Aram thinks he’s nothing but a misfit from a small fishing village in a dark corner of the world. As far as Aram knows, he has nothing, with hardly a possession to his name other than a desire to make friends and be accepted by those around him, which is something he’s never known.
 
But Aram is more. Much, much more.
 
Unknown to him, Aram bears within him a gift so old and rare that many people would kill him for it, and there are others who would twist him to use for their own sinister purposes. These magics are so potent that Aram earns a place at an academy for warrior mages training to earn for themselves the greatest place of honor among the armies of men: dragon riders.
 
Aram will have to fight for respect by becoming not just a dragon rider, but a Champion, the caliber of mage that hasn’t existed in the world for hundreds of years. And the land needs a Champion. Because when a dark god out of ancient myth arises to threaten the world of magic, it is Aram the world will turn to in its hour of need.

” It isn’t too often that I call a book perfect, but that’s what Dragon Mage is. It is absolutely perfect.”

Review

The Jasmine Throne by Tasha Suri

Exiled by her despotic brother, Malini spends her days dreaming of vengeance while trapped in the Hirana: an ancient cliffside temple that was once the revered source of the magical deathless waters but is now little more than a decaying ruin.
 
The secrets of the Hirana call to Priya. But in order to keep the truth of her past safely hidden, she works as a servant in the loathed regent’s household, biting her tongue and cleaning Malini’s chambers.
 
But when Malini witnesses Priya’s true nature, their destines become irrevocably tangled. One is a ruthless princess seeking to steal a throne. The other a powerful priestess seeking to save her family. Together, they will set an empire ablaze. (taken from Amazon)

“Savagely beautiful, The Jasmine Throne kept me riveted from the first page all the way through until the last heart-stopping moment.”

Review

Nectar for the God by Patrick Samphire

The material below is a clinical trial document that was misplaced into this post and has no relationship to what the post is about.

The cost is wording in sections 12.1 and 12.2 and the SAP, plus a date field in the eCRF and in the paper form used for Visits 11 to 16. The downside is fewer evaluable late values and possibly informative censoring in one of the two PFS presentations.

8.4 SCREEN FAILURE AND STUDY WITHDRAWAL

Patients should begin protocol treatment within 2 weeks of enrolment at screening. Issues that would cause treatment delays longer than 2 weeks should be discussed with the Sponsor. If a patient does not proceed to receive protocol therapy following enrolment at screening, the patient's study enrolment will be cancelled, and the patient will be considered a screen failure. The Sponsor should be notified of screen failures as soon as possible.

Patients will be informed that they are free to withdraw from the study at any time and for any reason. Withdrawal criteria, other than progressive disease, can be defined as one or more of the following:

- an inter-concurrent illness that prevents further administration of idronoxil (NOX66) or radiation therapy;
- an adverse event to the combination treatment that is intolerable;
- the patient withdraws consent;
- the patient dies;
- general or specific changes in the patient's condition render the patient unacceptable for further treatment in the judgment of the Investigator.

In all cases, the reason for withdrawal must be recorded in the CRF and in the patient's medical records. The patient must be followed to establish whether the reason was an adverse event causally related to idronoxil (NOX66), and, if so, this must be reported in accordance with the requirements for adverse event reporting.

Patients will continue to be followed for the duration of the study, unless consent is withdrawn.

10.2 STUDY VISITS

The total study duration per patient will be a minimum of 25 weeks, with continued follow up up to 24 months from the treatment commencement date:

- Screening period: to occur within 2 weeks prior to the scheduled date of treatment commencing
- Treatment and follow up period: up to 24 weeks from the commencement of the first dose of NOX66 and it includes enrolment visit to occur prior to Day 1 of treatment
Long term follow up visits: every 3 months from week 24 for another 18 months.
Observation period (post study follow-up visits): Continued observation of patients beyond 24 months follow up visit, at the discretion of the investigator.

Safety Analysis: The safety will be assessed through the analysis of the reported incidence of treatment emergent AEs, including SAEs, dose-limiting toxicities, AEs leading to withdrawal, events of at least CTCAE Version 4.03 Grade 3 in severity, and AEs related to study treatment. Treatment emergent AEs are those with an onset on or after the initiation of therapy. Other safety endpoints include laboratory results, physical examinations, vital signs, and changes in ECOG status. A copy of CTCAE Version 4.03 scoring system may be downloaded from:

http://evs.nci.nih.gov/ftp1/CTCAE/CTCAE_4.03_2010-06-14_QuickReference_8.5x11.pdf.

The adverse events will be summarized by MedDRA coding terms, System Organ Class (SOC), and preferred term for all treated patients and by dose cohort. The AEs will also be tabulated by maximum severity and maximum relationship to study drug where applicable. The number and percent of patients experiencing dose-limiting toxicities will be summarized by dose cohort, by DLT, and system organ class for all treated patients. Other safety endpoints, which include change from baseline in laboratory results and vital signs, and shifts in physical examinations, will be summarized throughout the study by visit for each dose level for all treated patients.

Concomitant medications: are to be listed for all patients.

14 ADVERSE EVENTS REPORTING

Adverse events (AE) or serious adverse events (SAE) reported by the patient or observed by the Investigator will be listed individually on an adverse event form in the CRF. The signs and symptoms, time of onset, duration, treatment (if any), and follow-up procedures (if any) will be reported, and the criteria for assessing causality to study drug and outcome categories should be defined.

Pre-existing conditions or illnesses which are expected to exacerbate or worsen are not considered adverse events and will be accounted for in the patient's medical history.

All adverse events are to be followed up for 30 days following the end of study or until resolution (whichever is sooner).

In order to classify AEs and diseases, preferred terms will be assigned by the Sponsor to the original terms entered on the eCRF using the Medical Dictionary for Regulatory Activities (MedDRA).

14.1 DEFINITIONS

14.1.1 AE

In the city of Agatos, nothing stays buried forever.

Only an idiot would ignore his debt to a high mage, and Mennik Thorn is no idiot, despite what anyone might say. He’s just been … distracted. But now he’s left it too late, and if he doesn’t obey the high mage’s commands within the day, his best friends’ lives will be forfeit. So it’s hardly the time to take on an impossible case: proving a woman who murdered a stranger in full view is innocent.

Unfortunately, Mennik can’t resist doing the right thing – and now he’s caught in a deadly rivalry between warring high mages, his witnesses are dying, and something ancient has turned its eyes upon him.

The fate of the city is once again in the hands of a second-rate mage. Mennik Thorn should have stayed in hiding. (taken from Amazon)

Review to Come

We Break Immortals by Thomas Howard Riley

The Render Tracers always say magick users deserve to burn. Aren couldn’t agree more, Keluwen would beg to differ, and Corrin couldn’t care less either way.

In a world where most people use swords for protection, Aren uses tools that let him see what no one else can see, and he takes advantage of loopholes that can undo magick in order to stop the deadliest people in the world. He is a Render Tracer, relentlessly pursuing rogue sorcerers who bend the laws of physics to steal, assault, and kill. But his next hunt will lead him to question his entire life, plunging him into a world where he can’t trust anyone, not even his own eyes.

When Keluwen finally escaped her fourthparents’ home and set out on her own to become a thief, she never thought she would one day be killing her own kind. She honed her magick on the streets, haunted by her past, hunted by Render Tracers, and feared by a society that hates what she is. Now she joins a crew of outcast magicians on a path of vengeance as they race to stop an insane sorcerer who has unlocked the source of all magick and is trying to use it to make himself a god.

Corrin is a sword fighter first, a drinker second, and a…well, there must be something else he is good at. He’ll think of it if you give him enough time. He is a rogue for hire, and he has no special powers of any kind. The most magick he has ever done is piss into the wind without getting any on himself. He is terrible at staying out of trouble, and someone always seems to be chasing him. When he gets caught up in a multi-kingdom manhunt, he finds himself having to care about other people for a change, and he’s not happy about it.